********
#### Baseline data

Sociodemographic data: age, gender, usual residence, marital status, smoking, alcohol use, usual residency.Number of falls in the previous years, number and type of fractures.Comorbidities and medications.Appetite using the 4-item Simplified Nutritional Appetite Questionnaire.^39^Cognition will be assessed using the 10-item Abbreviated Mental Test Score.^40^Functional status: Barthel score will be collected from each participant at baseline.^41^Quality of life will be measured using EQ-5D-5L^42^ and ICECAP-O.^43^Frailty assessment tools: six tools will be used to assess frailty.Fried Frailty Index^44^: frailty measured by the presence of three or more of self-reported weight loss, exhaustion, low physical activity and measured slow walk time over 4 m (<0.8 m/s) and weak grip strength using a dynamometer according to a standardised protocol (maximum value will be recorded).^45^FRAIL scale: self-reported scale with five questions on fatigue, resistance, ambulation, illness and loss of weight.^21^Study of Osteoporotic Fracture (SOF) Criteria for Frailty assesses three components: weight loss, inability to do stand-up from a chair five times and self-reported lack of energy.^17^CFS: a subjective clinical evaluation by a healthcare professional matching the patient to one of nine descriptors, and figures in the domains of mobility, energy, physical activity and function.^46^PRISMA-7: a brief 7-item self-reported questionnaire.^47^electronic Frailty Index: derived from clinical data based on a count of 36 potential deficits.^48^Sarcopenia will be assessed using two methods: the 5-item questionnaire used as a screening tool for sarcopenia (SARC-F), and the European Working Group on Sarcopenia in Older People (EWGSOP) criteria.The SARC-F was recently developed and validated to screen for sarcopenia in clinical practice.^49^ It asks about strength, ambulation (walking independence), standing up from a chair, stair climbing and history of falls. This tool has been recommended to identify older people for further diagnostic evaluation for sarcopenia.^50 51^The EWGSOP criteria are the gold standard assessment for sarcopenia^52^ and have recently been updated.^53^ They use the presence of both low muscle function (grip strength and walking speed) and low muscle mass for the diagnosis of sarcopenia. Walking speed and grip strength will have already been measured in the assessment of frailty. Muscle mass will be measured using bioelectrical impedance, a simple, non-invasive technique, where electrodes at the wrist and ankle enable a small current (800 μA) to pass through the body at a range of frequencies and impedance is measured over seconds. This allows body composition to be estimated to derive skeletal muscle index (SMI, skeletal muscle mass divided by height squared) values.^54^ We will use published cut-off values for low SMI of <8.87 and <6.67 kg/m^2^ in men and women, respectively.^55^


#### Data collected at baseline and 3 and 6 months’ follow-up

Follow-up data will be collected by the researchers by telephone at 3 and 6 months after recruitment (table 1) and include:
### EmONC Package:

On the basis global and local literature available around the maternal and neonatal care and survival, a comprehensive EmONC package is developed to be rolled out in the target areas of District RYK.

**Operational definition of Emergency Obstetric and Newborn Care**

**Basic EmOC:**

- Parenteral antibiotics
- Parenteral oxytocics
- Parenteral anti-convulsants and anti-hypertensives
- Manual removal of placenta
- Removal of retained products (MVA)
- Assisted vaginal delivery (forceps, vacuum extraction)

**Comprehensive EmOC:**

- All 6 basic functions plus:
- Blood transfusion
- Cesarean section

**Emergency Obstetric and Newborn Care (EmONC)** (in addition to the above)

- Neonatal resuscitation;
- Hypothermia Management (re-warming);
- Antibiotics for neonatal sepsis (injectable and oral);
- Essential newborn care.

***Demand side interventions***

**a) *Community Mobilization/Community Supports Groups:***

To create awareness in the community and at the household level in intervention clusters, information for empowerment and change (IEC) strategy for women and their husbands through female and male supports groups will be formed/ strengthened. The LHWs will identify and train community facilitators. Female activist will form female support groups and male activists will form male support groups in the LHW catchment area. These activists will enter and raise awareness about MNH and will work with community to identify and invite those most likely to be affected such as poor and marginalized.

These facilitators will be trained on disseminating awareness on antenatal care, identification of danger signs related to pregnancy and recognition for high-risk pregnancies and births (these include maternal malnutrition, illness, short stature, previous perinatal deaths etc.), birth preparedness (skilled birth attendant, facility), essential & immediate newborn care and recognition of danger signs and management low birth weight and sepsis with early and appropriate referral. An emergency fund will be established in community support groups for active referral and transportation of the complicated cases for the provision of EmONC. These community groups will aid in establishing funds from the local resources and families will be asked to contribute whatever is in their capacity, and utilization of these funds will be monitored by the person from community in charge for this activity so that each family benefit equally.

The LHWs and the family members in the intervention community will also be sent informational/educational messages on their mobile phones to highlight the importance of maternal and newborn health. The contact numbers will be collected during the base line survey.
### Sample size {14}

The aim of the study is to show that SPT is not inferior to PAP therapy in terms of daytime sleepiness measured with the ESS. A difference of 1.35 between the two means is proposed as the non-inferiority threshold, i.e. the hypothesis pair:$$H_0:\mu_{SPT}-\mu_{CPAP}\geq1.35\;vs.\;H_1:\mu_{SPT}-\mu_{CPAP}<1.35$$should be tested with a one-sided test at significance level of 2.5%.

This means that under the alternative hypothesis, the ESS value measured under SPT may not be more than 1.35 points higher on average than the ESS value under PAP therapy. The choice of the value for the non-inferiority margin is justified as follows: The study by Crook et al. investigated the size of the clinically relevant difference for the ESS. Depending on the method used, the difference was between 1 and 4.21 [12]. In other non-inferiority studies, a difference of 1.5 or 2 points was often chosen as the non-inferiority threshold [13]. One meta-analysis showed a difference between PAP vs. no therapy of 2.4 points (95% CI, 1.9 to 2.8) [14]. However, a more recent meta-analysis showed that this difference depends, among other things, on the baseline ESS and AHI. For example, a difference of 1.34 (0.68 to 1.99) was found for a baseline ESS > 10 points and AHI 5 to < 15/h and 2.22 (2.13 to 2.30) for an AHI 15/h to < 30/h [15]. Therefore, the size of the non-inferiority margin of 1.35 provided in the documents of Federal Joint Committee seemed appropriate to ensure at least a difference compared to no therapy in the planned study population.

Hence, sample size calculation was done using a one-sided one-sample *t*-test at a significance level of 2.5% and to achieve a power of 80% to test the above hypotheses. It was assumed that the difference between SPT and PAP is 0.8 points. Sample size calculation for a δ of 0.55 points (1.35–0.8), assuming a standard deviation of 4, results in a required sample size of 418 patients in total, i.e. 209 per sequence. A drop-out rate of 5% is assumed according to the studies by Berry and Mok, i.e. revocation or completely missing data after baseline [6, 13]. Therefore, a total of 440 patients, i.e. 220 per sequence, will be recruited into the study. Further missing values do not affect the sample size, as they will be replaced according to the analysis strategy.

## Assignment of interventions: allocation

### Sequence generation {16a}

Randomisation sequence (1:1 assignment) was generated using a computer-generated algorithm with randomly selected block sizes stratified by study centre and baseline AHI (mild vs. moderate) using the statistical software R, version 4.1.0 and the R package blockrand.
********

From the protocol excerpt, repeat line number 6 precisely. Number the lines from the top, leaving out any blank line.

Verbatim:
On the basis global and local literature available around the maternal and neonatal care and survival, a comprehensive EmONC package is developed to be rolled out in the target areas of District RYK.